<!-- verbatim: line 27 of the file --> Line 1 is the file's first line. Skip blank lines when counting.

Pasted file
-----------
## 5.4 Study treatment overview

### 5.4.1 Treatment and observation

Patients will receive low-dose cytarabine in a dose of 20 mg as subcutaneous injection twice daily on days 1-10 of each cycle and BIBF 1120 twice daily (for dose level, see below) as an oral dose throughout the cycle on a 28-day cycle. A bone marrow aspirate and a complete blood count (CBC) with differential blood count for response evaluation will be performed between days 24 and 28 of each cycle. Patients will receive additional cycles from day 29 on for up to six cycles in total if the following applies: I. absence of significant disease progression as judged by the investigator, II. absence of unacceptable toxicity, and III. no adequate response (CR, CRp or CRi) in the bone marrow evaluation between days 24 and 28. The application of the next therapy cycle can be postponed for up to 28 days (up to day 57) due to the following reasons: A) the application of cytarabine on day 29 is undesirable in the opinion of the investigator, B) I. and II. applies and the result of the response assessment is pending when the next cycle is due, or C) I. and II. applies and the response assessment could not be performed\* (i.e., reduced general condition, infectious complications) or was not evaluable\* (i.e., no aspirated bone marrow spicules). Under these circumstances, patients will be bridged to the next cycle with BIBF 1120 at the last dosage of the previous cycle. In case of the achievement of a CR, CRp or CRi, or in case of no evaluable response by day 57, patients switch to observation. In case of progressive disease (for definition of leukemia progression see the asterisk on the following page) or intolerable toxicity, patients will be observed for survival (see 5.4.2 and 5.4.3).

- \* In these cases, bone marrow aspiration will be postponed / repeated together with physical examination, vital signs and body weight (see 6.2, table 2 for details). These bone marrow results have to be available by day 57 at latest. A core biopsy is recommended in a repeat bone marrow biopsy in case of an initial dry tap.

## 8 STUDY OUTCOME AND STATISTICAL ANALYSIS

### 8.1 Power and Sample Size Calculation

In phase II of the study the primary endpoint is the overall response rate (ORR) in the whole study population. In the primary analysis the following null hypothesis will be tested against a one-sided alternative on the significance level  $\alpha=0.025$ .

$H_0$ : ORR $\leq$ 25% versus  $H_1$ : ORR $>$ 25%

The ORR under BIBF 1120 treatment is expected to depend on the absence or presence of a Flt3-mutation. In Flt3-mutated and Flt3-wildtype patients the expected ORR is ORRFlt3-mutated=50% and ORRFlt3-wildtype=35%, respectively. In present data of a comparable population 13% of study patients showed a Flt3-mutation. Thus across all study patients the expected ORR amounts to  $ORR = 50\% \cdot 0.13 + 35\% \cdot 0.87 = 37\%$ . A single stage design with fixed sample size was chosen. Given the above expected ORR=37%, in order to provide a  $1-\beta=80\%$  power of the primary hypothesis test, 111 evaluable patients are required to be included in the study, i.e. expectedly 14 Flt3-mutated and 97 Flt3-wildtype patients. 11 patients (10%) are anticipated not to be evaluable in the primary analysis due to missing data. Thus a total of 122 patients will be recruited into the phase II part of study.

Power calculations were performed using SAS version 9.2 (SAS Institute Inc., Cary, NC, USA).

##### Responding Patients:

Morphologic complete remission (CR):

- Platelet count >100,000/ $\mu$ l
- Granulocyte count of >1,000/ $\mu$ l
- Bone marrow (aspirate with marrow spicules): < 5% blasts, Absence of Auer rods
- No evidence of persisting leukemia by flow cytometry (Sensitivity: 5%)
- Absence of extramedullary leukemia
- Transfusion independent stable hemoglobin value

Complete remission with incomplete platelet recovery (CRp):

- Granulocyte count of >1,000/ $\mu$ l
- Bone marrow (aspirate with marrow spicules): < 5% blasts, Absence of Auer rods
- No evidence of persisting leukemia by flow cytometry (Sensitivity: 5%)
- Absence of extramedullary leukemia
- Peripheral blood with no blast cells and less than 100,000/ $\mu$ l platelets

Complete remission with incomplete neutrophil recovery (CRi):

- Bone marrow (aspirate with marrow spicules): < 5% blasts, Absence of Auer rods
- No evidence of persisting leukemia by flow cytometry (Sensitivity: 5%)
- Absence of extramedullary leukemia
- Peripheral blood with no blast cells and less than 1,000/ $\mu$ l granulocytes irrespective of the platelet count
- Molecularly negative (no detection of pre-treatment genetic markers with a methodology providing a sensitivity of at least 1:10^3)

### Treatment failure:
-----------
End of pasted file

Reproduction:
- No evidence of persisting leukemia by flow cytometry (Sensitivity: 5%)